Photographers' Blog

A second chance for women facing prison

Los Angeles, California

By Lucy Nicholson

Victoria Rios, 49, stood up in front of the crowd gathered in the court’s public gallery for her graduation. She listened as Los Angeles Superior Court Judge Michael Tynan, 76, began her story. She had started drinking and smoking when she was eight-years-old. She began taking heroin when she was eleven. She was abused, and went through many abusive relationships. “Prisons become my permanent friend,” she said. “If it wasn’t for this program, I don’t know where I’d be. In prison for life or dead,” she said as tears rolled down her face.

GALLERY: SECOND CHANCE FOR JAILED WOMEN

Judge Tynan walked over to her and wrapped his arms around her in a bear hug. “I could have retired 11 or 12 years ago, but I keep coming back because of people like her,” he said. Tynan has been running the Second Chance Women’s Re-entry Court program since 2007, with Public Defender Nancy Chand, who represents most of the women.

As California struggles with its crowded prison population, the court has pioneered an approach that aims to treat the underlying causes of many women’s crimes – drug addiction, sexual and physical abuse, and mental illness — most commonly post traumatic stress disorder. Around 66% of California prisoners have serious substance abuse problems, but only 2% participate in treatment in prison.

California’s 33 adult prisons were designed to hold about 80,000 inmates and now have about 119,000. The U.S. has more than 2 million people in state and local prisons. It has long had the highest incarceration rate in the world. Women are the fastest growing and least violent prison population. The Second Chance Women’s Re-entry Court program offers women who are facing prison a chance to enter treatment in return for pleading guilty to non-violent crimes.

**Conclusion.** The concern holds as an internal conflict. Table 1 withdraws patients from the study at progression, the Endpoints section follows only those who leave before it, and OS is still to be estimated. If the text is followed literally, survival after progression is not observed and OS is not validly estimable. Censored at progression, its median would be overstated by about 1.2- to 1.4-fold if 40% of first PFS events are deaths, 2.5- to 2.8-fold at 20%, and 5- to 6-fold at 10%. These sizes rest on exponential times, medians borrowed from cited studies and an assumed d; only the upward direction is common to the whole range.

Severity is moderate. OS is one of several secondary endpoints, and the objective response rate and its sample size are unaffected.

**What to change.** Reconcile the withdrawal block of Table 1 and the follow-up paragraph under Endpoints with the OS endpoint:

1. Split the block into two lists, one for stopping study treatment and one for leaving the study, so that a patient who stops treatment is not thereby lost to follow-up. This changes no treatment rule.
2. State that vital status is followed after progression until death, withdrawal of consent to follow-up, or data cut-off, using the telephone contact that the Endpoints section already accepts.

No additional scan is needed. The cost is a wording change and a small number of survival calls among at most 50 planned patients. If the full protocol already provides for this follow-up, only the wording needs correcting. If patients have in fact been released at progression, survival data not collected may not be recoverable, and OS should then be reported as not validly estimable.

The women stay at Prototypes residential facility for at least six months of treatment, and then come back for at least a year of outpatient therapy. They keep returning to court to give Judge Tynan updates on their progress. With his brusque humor, he chides them when they slip up, threatens them with jail, and orders them to write 1,000-word essays to think about their actions. “You’ve got to examine your life in front of other women,” he tells one woman. “It’s hard. No more running away. Don’t feel sorry for yourself. What is it that Nike says? ‘Just Do It!’”

Everywhere a Crackland

By Paulo Whitaker

Crack consumption is an epidemic in Brazil. In virtually every corner of the country there are users of the drug, so we decided to produce a photo essay to cover a wide geographic area. Seven photographers in seven cities during 24 hours. The story titled “24-7, Crack in Brazil” is about crack use in public view in 2014 World Cup host cities Sao Paulo, Rio de Janeiro, Porto Alegre, Belo Horizonte, Manaus, Salvador da Bahia and Curitiba.

In most of the cities our research showed that users logically confine their consumption to areas with little police presence, such as alleys and deserted streets. In contrast, crack use is so widespread in Sao Paulo that users and dealers gather in the city center with no fear of the police.

Our first concern was safety. Addicts do not normally pose a danger but others involved, such as traffickers and police, will react if they sense our presence. I spent nearly a month in Sao Paulo revisiting the streets of a district known for a long time as “Cracolandia”, or “Crackland,” where I did a multimedia story in 2010. Early this year police routed the addicts and dealers from the two abandoned houses near the bus station where they used to hang out, but since then they have regrouped to other locations.

Rehabilitating each other

By Carlos Garcia Rawlins

The day William decided to change his life was when he woke up on the street soaked in gasoline and engulfed in flames. I met him at the Nosotros Unidos (Us United) Christian shelter in Caracas a year later. William, 39, doesn’t remember how many years he lived on the streets, stealing to feed his drug habit. He also doesn’t know who set him on fire. But he does remember the year he spent in a hospital recovering from the burns.

Surrounded by one of the biggest slums of one of the world’s most violent cities, the walls of Nosotros Unidos have, over the past 15 years, sheltered more than 20,000 people in search of a way out of the self-destructive cycle of drugs. With high ceilings and little light, and rows of bunk beds occupied by people whose worldly possessions fit into a small locker, the center run by a Protestant church offers free rehabilitation to people with problems of drug abuse and indigence.

The main therapy to those who enter the program is religion through prayer.

Douglas is on his third and longest stay in the center. Among the several violent incidents in his street existence was the time someone shot him with a homemade shotgun that used screws and nails as ammunition. His abdomen still retains the deep gouges from the blast. Inside the shelter it’s impossible for him to hide his joy when his mother and 15-year-old daughter come to visit him. He admits they are the only motivation he has to find a way out of the world in which he was immersed.